My big project at the London Design Festival this year was BRINK, a collaboration with Tent London. I scoured graduate shows up and down (and outside of) the UK and curated my selection of 2013’s design graduates.
Wonseok Jung studied robotics before doing his Masters at the Royal College of Art. The Bird is absolutely mesmerizing—the movement of its wings is slow and accurate. People were constantly wandering up to the stand with their heads tilted upwards, unable to take their eyes off it!
The Bird was originally conceived as an art installation, but Wonseok now sees its application as a functioning light fitting in restaurants, bars, hotels, and perhaps even residential interiors.
New Designer of the Year at 2013’s New Designers, Henry Franks takes the negative aspects of dyslexia and turns them into positive product attributes. The Confused Coat Hanger wasn’t paying attention when it was told which way it should face, because it was daydreaming about whales (note the whale tail shape), and as a result it faces both ways, making it twice as functional.
Having studied product design in Brazil, Carolina Peraca moved to London to study ceramics at Central Saint Martins. Her marbled boxes are made by gently combining decorative slip into the clay when it’s wet. Each one has a copper or brass lid.
Alex Mueller exhibited in Milan and at Clerkenwell Design Week before he’d even graduated. At the London Design Festival, not only was he selected for BRINK, but also selected by his university, The Cass, to be part of their stand at designjunction. He also won the Heal’s Discovers award, meaning that his origami-inspired table will be stocked in Heal’s. A bit of a star!
Manchester Metropolitan’s Hannah Quinn showed her Plumbing Jars, colorful containers made from materials more commonly associated with the plumbing trade, such as plastic and copper piping – a bathroom plug even made an appearance as a lid!
Turkish designer Bilge Nur Saltik presented Share Food, a concept that responds to the changing the way we eat. Each plate, bowl, or cup can be tipped allowing people to offer some of their food or drink to the people they’re dining with. A clever concept beautifully executed with flashes of neon orange.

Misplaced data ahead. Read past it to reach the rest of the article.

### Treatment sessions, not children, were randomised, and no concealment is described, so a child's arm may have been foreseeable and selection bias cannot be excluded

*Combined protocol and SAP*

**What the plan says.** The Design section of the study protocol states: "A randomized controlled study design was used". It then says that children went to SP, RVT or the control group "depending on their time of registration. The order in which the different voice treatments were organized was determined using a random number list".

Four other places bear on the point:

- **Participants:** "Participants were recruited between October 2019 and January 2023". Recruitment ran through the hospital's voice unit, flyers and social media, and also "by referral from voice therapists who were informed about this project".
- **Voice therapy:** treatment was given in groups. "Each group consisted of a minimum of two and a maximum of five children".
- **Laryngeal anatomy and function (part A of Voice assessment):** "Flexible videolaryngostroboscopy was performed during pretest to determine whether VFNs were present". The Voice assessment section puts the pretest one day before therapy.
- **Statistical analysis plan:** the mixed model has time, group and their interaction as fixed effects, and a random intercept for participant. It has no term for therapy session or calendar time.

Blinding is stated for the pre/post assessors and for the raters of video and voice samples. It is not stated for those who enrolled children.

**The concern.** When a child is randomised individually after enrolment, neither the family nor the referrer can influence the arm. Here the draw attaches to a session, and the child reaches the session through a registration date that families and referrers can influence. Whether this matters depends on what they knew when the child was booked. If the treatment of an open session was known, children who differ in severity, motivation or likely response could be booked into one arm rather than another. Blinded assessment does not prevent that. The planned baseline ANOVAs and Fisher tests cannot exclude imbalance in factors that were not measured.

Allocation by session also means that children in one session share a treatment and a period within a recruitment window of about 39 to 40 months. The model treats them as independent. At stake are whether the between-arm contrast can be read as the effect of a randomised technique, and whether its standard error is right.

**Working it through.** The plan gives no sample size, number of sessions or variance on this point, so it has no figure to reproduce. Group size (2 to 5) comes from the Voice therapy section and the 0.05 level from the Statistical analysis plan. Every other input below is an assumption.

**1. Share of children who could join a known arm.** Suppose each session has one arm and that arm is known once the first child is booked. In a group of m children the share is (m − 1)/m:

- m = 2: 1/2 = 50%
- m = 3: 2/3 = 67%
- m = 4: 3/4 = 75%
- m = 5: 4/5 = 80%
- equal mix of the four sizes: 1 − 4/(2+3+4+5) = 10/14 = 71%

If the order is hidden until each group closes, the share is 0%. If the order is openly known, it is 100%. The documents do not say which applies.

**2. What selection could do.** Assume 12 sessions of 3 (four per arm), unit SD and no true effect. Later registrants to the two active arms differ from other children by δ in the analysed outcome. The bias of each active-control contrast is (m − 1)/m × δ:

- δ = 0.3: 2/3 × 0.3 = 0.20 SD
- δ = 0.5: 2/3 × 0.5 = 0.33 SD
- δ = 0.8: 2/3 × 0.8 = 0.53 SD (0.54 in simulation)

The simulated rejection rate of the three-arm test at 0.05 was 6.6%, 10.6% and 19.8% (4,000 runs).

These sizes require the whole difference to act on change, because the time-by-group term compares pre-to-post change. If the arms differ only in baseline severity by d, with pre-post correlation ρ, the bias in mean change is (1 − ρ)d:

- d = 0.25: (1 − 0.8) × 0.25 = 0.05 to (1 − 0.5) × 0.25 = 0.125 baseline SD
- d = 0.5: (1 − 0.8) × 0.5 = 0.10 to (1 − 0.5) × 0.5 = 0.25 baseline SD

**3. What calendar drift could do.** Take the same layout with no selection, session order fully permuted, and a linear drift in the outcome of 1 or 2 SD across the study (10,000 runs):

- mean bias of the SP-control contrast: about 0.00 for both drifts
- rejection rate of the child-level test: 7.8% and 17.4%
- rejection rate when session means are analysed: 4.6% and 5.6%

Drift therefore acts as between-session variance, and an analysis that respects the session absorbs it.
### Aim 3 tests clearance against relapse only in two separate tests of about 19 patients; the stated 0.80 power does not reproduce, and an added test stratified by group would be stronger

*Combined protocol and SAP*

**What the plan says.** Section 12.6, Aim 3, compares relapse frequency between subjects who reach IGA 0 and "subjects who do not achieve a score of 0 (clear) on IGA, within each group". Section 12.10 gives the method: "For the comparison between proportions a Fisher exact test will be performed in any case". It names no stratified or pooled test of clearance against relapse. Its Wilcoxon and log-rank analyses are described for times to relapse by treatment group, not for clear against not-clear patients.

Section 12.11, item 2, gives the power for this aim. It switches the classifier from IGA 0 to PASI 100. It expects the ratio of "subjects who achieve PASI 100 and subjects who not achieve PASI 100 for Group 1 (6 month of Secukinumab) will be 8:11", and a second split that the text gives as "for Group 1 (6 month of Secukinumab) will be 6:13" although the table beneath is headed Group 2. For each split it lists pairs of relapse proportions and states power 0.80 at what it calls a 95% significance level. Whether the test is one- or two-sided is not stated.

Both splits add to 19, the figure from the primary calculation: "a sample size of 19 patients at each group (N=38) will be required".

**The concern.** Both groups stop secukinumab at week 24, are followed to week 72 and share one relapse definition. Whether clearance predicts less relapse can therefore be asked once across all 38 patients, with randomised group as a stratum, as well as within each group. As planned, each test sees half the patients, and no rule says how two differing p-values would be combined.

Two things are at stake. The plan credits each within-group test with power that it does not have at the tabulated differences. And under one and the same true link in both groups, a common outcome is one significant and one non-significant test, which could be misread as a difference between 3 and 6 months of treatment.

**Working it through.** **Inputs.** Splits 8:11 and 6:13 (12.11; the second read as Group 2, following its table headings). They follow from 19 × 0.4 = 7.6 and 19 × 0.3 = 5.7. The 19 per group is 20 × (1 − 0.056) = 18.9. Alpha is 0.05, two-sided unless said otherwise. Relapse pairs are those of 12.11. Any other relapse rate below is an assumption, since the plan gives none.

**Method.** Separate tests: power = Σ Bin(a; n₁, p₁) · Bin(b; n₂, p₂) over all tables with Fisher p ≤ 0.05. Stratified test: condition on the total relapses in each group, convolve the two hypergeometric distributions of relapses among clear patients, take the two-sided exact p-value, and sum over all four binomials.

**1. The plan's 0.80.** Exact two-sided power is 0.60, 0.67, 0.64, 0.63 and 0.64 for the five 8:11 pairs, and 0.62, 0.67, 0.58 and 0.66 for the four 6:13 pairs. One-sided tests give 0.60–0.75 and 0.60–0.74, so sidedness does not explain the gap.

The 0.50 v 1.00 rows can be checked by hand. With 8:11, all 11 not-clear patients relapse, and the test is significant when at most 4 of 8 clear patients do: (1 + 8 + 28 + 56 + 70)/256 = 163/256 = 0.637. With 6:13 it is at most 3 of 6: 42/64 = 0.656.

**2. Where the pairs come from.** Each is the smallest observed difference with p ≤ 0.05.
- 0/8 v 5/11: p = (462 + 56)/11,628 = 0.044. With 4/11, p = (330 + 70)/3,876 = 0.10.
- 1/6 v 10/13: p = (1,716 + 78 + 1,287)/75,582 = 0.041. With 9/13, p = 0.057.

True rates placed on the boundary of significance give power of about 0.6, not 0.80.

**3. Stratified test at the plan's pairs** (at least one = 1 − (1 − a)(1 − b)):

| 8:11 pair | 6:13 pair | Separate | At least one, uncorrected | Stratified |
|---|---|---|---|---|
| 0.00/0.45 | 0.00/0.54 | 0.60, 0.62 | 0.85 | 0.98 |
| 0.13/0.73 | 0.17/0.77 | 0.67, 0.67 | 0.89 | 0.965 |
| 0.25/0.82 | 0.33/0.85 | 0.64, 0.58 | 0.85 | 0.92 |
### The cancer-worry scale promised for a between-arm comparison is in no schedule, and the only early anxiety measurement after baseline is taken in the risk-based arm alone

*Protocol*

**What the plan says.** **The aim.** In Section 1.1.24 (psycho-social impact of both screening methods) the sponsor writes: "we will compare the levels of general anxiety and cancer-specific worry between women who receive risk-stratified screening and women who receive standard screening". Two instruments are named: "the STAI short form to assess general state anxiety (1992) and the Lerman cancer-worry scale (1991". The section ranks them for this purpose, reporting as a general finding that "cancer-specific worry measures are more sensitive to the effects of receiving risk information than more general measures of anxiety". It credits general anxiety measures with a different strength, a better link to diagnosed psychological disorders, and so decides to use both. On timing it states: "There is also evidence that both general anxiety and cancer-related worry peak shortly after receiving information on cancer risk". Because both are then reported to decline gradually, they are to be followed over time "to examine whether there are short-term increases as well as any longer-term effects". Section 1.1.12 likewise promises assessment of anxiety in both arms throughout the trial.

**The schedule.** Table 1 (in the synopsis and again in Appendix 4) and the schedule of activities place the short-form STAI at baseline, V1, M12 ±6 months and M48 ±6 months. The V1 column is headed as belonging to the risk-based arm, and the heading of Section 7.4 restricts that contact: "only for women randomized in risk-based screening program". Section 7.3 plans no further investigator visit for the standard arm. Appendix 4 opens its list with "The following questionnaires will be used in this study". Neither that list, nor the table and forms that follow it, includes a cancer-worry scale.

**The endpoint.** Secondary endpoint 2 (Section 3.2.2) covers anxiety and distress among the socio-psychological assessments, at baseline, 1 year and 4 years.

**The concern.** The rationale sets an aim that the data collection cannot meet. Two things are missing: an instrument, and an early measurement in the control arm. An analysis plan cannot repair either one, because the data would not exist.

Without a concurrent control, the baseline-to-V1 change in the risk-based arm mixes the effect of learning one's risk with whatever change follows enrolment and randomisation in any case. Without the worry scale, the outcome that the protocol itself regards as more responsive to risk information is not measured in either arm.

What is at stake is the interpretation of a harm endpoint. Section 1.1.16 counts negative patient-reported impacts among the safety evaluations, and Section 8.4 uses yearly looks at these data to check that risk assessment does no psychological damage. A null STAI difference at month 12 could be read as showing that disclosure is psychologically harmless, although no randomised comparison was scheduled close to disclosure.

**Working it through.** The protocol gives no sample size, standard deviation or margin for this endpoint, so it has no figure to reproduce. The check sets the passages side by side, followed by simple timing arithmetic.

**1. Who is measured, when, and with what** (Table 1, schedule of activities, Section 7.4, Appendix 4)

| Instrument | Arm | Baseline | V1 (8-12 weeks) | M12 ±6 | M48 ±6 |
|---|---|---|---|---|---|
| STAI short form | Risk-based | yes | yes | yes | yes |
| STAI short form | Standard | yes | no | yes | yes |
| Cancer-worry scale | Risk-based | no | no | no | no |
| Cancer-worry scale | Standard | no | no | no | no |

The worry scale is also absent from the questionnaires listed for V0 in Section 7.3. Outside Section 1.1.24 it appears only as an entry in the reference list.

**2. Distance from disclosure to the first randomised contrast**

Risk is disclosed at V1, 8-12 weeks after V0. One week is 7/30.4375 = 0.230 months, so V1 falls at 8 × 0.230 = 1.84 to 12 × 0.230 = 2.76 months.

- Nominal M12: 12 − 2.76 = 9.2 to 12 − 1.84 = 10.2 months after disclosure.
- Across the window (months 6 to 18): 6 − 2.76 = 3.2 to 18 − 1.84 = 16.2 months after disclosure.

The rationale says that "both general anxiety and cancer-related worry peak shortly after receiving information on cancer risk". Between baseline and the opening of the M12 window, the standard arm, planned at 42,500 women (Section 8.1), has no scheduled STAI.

Sam Jennings studied at Falmouth University and has developed the Concrete Canvas Stool. He wanted to reverse the idea of a stool with wooden legs and a canvas seat, so this stool has fabric legs and a wooden seat.
The Concrete Canvas(TM) is shaped while wet and dries into shape, creating gravity-defying structures like this one. It weighs a ton, but it’s absolutely beautiful!
Hold by Gav Birmingham had to be the most unassuming product on the stand, but perhaps the one with the most power to do good. Briefed by Dundee University to design a product that would make someone’s life better, Gav turned to his diabetic brother for ideas. Hold safely disposes of used hypodermic needles and dispenses new ones – staggering, nothing currently exists that does this. But more than that, its design is inspired by Zippo lighters so that it is enjoyable to use and touch – instead of the gaudy plastic most medical products are made of. A really empathetic response to the brief.
Finally, Face-o-mat! I met Tobias Gutmann in Milan and just knew I had to bring Face-o-mat to London.
You insert your money through a slot just like a traditional photo booth, then you make your selections, for example, on a sliding scale between ‘natural’ and ‘facelift’ and Tobias draws a one-off portrait in just three minutes! There were queues all week!
Our trip to the London Design Festival was supported by Airbnb.com.